Balboa Island Seawall Cap Approved

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Water breaching the seawalls in December 2010 — Photo courtesy the city of Newport Beach

The city is building a seawall, or, rather, placing a cap on to extend the height of the current wall.

Newport Beach City council voted 6-0 Tuesday to add an approximate 9-inch concrete cap extension to the existing seawall on the north, south and west sides of Balboa Island. Councilman Jeff Herdman recused himself because of a real property interest.

The cap is a temporary measure as the city saves up funds to replace the aging sea walls. It’s a “band-aid” that can be very effective, Mayor Pro Tem Marshall “Duffy” Duffield said.

It’s an “awesome” project that has a lot of benefits, he said. It should have been done three years ago, he added.

“I’m very satisfied with this approach,” Duffield said. “I have no problems with it.”

Council members praised the plan, calling it simple and effective.

“We’re looking to make this easy and yet have a secure fix to the seawall,” said Assistant City Engineer Bob Stein.

Staff looked to little Balboa Island, where a cap has been installed for nearly 30 years, for inspiration for a short-term protection for the bigger island.

It should not compromise the structural integrity of the wall.

“Our evaluation did show that the wall is in good enough condition to be able to handle a 9-inch cap without destabilizing it,” Stein said.

The extra 9 inches would raise the top of the wall elevation to 8.5 feet on the north side and 9 feet on the south side (the side subject to storm winds and waves).

During high tides events, municipal operations staff closes the tide valves so the high tides don’t back up through the storm drains and onto the streets. Which works fine, unless it’s raining, Stein said. Any water caught on Balboa Island is not able to drain back out. The problem is exacerbated when waves are overtopping the seawall, he added.

This combination of actions, in essence, creates a pond on Balboa Island. City staff then have to pump all the water that has pooled up on the island streets over the seawalls and back into the ocean.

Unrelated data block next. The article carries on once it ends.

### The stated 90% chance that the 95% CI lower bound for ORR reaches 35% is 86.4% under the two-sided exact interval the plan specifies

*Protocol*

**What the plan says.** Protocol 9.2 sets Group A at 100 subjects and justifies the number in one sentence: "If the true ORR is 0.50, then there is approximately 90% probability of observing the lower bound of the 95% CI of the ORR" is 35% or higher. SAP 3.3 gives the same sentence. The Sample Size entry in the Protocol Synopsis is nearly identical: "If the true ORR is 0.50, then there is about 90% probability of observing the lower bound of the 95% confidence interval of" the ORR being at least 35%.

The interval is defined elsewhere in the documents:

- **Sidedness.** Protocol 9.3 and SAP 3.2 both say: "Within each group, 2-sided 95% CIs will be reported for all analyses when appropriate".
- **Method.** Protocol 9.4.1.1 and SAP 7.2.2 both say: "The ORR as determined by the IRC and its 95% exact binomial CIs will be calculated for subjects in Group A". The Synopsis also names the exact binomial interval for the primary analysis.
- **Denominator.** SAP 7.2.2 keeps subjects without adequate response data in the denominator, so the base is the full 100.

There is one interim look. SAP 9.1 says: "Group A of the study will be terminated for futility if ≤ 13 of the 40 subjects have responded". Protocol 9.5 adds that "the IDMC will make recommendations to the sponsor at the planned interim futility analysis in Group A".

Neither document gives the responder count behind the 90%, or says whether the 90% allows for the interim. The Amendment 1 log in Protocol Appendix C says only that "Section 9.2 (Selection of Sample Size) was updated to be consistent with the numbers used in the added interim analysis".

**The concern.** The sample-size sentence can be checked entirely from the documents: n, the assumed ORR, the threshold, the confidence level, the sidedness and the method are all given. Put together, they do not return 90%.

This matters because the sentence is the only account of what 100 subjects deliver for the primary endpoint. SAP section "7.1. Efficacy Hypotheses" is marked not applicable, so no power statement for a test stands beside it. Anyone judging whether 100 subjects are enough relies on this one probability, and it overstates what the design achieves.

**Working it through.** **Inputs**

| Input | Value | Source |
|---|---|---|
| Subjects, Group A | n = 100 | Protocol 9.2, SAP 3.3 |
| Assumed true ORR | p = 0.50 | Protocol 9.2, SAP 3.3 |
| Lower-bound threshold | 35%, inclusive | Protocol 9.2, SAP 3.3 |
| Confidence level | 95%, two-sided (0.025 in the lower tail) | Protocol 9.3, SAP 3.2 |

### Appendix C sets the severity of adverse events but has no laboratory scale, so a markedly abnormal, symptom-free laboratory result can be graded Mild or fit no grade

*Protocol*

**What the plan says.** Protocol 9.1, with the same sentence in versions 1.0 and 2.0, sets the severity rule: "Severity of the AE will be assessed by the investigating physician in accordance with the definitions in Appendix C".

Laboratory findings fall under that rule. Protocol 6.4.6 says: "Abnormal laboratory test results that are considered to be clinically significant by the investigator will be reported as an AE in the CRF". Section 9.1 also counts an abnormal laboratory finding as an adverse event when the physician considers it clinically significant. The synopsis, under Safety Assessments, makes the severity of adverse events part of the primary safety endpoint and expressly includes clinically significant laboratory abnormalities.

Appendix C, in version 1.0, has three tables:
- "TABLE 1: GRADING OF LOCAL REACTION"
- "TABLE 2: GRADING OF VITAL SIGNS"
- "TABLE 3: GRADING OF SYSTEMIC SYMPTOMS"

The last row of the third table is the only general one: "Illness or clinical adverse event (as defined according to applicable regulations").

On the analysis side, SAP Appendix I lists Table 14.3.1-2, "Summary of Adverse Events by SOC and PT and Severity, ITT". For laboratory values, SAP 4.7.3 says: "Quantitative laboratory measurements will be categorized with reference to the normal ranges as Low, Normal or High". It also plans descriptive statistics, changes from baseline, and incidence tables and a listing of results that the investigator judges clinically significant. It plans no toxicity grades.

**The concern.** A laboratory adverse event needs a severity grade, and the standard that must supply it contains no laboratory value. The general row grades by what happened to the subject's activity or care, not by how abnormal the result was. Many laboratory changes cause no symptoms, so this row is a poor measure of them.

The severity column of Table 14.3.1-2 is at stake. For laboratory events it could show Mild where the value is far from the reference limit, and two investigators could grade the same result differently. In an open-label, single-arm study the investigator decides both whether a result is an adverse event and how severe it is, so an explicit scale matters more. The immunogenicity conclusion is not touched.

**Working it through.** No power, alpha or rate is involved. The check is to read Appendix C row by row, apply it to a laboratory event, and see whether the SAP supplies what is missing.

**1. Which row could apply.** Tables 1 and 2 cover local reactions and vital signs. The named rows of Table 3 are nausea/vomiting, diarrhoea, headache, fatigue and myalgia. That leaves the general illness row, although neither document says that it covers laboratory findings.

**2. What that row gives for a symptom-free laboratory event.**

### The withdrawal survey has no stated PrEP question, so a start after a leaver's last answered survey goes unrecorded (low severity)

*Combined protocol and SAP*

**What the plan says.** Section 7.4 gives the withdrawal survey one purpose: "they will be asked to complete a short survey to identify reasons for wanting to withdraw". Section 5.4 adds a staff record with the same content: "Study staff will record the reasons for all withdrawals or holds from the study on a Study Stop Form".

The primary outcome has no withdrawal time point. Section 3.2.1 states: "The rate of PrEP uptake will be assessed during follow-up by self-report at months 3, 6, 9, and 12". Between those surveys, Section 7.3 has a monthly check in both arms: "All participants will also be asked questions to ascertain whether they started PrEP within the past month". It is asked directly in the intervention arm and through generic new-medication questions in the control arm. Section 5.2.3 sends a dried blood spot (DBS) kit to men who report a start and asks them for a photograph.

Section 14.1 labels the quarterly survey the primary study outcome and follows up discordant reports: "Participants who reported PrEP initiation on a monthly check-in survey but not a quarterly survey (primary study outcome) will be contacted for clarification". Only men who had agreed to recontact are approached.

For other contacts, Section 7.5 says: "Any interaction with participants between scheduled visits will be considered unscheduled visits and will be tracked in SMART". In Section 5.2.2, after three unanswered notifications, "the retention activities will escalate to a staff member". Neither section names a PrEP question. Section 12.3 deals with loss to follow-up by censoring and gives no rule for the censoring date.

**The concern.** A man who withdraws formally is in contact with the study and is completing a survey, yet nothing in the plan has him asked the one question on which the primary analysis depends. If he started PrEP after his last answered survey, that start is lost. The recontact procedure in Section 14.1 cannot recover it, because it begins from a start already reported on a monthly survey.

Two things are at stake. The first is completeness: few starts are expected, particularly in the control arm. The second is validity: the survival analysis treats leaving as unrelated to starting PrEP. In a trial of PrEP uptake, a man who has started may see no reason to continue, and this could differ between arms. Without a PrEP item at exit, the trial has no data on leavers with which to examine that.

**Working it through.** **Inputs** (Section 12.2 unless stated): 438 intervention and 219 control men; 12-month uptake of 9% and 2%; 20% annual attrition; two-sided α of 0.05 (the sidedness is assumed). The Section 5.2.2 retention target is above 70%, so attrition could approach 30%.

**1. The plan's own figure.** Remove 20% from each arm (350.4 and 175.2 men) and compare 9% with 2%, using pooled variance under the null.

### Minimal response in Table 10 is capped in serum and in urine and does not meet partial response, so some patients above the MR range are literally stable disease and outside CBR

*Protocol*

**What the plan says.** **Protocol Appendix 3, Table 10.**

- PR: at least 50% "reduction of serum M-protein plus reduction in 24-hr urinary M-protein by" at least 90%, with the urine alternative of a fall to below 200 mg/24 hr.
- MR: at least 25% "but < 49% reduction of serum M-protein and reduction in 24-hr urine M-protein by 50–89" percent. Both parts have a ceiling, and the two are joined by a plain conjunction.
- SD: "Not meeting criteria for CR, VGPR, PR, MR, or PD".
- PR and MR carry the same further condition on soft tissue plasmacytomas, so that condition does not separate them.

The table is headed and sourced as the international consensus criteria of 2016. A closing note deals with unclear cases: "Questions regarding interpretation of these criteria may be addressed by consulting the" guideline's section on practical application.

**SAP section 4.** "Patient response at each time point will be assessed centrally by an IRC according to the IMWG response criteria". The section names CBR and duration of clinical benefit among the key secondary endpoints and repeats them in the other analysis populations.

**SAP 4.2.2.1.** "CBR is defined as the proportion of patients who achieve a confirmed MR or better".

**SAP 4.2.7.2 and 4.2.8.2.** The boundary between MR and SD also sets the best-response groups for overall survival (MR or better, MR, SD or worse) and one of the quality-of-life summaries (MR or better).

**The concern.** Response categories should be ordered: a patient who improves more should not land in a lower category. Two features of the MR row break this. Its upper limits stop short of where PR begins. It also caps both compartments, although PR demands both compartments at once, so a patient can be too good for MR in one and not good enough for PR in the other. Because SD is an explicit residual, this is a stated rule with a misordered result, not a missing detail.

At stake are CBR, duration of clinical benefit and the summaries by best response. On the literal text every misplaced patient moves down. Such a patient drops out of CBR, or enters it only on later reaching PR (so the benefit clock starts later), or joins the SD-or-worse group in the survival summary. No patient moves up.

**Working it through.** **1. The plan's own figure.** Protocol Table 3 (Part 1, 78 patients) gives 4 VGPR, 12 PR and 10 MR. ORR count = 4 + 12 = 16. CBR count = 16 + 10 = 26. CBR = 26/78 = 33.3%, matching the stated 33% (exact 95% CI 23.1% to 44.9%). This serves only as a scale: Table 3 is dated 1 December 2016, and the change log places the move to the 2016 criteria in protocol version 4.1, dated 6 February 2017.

In this situation, the cap would do three things Stein explained: Prevent overtopping waves from contributing to the pooled water; limit the amount of water that has to be pumped back over the wall; and help protect staff working during the storms.

There would be closeable gaps to allow access to the public beaches and docks. Staff also want to maintain access to the beach for residents and visitors during construction.

Crews would work in sections and each area would take between 10 and 15 working days, Stein said. Construction is scheduled to begin in October and should take about 16 weeks to finish the work, with a break in December for the holidays, he estimated.

The engineer’s estimate for the project is between $1.5 and $2 million.

A couple of public speakers urged council members to look at the bigger picture.

Longtime Newport Beach resident and geologist Kathleen Andrews said she is passionate about climate change and called the seawall cap “necessary.”

It’s a good idea to start saving up for a larger project later, she added. The king tides and storm surges are becoming higher and more frequent, she said.

“We all know that the sea level is going to keep rising,” Andrews said.

Balboa Peninsula resident Craig Smith, who has experienced flooding in his neighborhood, commended the council for moving forward with the cap.

“I also think that’s not enough, that‘s a first step” Smith said. “That doesn’t address the basic causes.”

The city needs to address the root causes of climate change, he said.

He has studied the evidence and researched the issue extensively, he explained.

“I’m convinced that this is something real and it’s upon us,” Smith said.

Both agreed that the city needs to step up and take action to address the bigger issues.

This cap isn’t necessarily to address rising sea levels, Muldoon said.

“Although there is an argument that it’s very slowly rising, there is also the argument that last two years it’s been declining,” Muldoon said, This plan has “more to deal with currents and swells.”

Although he didn’t specifically say it was or wasn’t addressing sea level rise, Stein said that the extension cap would at least give the city some space for planning, if the sea levels were to rise in the next 10 years or so.

This will help the issue now and give time “so we can save up the money for the larger project and have a broader discussion with the community,” confirmed City Manager Dave Kiff.  

This will provide time for the city to delve deeper into the discussion of the long-term plan to replace the seawalls, agreed Deputy Public Works Director and city engineer Mark Vukojevic. That could take many years, a much bigger budget and more involved construction that would go into the water. It’s much more complicated, Vukojevic added.

There are annual repairs of the seawall, patching an caulking any broken areas, Vukojevic pointed out. Looking toward the future, the big question is how to replace it and what to replace it with, he added.

Councilwoman Diane Dixon pointed out that the council previously discussed major repair and replacement plans for the seawall that would cost anywhere between $75 and $110 million. It was presented as being a much more imminent project.

“So we’re not there anymore apparently?” she asked.

“We’re satisfied with this approach right now,” Vukojevic answered.

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